When that agenda was finally defeated earlier this year, the levels of desperation in the TMG corridors of power grew exponentially. They have lost the battle for control of Independent, but they have not given up on the war. I now have it on impeccable authority that the executives of TMG have crafted and funded an orchestrated campaign against me, whose ultimate aim is to undermine public and advertising confidence in the Independent group.
Among the key elements of this is to create a negative public narrative to convince our advertisers and customers that, among other things:
* I am a crooked businessman with no ability to run and grow a business except through state-dependent cronyism.
* I am a lackey or stooge of the ANC and/or Jacob Zuma.
* The sale of Independent to Sekunjalo is nothing but a front for an ANC takeover.
* I am part of a clique that wants to counter negative media portrayals of the ANC by launching or buying media outlets that will be friendlier to the ruling party.
* These publications will be sustained chiefly through state advertising, thus corruptly using taxpayers’ money to fund ANC crony projects.
* I will undermine the independence of journalists and titles in the group in pursuit of this pro-ANC/Zuma agenda.
There are a number of ironies in the TMG narrative, and in fact in the entire situation I find myself in with TMG.
First, it is fact that the monopoly on government advertising in this country is held by none other than TMG themselves, through their flagship, Sunday Times. In fact, that paper is all but dependent on government revenue, despite its relentless portrayal of the ruling party as venal and corrupt and South Africa as a failing state. Irony No 1: The Sunday Times gets 50 percent of all government advertising, Independent as a group (with 18 titles) gets less than 5 percent. Clearly, this being an ANC crony thing doesn’t pay!
As for the notion that Independent journalists are now imperilled and their professional integrity is on the line because they work for me, this is Irony No 2.
Some of the Sunday Times’s most senior journalists have availed themselves as the chief hatchet men in the group executive’s personalised campaign against me. Chris Barron and Peter Bruce, a man who holds the unique position of being South Africa’s only editor/publisher (so much for editorial integrity), are the standout character assassins.
Irony No 3: Being accused of being too close to Zuma or the ANC (whatever that means) by a media group whose titles increasingly read like a manifesto for the DA, and whose journalists are to be found in DA election candidates’ list. The Times group’s recent history of collaboration with the official opposition is just too rich and undeniable to be ignored.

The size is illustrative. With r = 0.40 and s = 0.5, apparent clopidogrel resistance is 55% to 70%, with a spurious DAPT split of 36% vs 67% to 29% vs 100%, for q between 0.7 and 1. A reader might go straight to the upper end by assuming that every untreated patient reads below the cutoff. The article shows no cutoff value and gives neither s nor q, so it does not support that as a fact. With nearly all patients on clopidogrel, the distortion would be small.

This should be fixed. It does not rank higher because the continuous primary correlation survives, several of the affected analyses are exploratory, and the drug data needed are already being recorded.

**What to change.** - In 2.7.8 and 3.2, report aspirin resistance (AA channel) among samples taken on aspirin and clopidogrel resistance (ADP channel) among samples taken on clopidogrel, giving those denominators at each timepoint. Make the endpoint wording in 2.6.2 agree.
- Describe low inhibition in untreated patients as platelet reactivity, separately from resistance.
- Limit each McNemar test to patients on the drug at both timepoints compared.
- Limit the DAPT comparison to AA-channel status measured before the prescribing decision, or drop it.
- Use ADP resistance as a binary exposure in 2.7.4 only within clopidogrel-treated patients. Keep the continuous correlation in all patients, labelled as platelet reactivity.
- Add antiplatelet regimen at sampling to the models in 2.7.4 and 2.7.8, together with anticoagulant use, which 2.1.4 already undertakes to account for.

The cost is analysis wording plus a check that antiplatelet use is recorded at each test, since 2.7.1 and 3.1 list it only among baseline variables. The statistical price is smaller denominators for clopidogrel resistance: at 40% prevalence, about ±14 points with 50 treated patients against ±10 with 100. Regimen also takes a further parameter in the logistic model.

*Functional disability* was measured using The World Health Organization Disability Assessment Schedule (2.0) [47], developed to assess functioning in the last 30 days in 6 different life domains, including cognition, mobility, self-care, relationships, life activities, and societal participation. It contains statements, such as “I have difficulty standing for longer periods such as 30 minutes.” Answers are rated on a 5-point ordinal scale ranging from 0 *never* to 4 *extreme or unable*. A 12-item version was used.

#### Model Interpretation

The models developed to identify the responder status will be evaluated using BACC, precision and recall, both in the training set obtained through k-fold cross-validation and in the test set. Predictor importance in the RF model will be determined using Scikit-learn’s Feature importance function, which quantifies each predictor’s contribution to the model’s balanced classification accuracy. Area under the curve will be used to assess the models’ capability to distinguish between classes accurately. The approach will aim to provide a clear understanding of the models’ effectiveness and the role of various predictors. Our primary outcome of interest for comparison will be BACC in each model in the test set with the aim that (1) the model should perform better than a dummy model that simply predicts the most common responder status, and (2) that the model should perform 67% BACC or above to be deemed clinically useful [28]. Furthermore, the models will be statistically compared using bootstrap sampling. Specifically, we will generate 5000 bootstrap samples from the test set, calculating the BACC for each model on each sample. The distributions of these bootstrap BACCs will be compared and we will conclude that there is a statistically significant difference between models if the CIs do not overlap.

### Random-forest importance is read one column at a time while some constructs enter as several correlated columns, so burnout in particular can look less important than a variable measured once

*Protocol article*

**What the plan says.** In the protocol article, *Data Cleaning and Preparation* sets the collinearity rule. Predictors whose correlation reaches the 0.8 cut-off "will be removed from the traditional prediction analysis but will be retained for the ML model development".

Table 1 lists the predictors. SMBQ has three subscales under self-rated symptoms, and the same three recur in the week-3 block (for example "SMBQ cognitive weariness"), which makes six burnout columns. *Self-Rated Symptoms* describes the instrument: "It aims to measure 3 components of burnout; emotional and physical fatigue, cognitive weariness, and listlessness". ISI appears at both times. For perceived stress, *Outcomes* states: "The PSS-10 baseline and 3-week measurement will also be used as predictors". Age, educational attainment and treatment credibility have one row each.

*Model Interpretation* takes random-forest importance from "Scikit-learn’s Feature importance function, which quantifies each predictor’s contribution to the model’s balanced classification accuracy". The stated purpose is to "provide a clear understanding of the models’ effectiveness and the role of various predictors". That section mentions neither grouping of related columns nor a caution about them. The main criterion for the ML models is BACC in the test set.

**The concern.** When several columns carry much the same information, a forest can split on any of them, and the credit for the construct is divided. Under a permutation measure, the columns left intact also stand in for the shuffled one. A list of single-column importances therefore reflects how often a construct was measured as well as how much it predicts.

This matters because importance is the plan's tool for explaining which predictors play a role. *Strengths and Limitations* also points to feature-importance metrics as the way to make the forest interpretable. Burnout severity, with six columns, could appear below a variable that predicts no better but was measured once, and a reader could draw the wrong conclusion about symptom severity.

Barron published a copy-and-paste job on me from a statement issued by DA MP and fisheries spokesman Pieter van Dalen, the man who wrote a cringingly desperate letter to Independent’s former Irish owners begging them not to sell to me.
The editor of the Sunday Times has been caught exchanging information with DA MP and police shadow minister Dianne Kohler Barnard.
The entire group hires DA researchers and other party hacks as a matter of course, passing them off as analysts and political writers on their pages. The less said about the recent ghastly spectacle of TMG journalists turning up on DA election lists, the better. I’m afraid the Times group’s political petticoat is showing, and it is branded in DA colours.
To be certain, I personally have no problem with that. They have every right to choose their party political allegiance, as they clearly have. But then don’t turn around and suggest that the rest of us have no right to have ours or that we should apologise or try to explain away our histories.
I am proud to have been a participant in the struggle for national liberation, a struggle which, for most South Africans, was fought chiefly through the ANC.
I retain friendships, alliances and loyalties with many who are in senior positions in the ANC today. I neither apologise for nor feel any need to explain or justify that fact to anyone. But the newspaper group I now lead will remain what it has always been, a place where all world views, ideas and political schools are welcome, which is more than can be said for the mono-ideological publications run by my detractors.
* Dr Iqbal Survé is executive chairman of the Sekunjalo Group which owns Independent Newspapers.
** The views expressed here are not necessarily those of Independent Newspapers.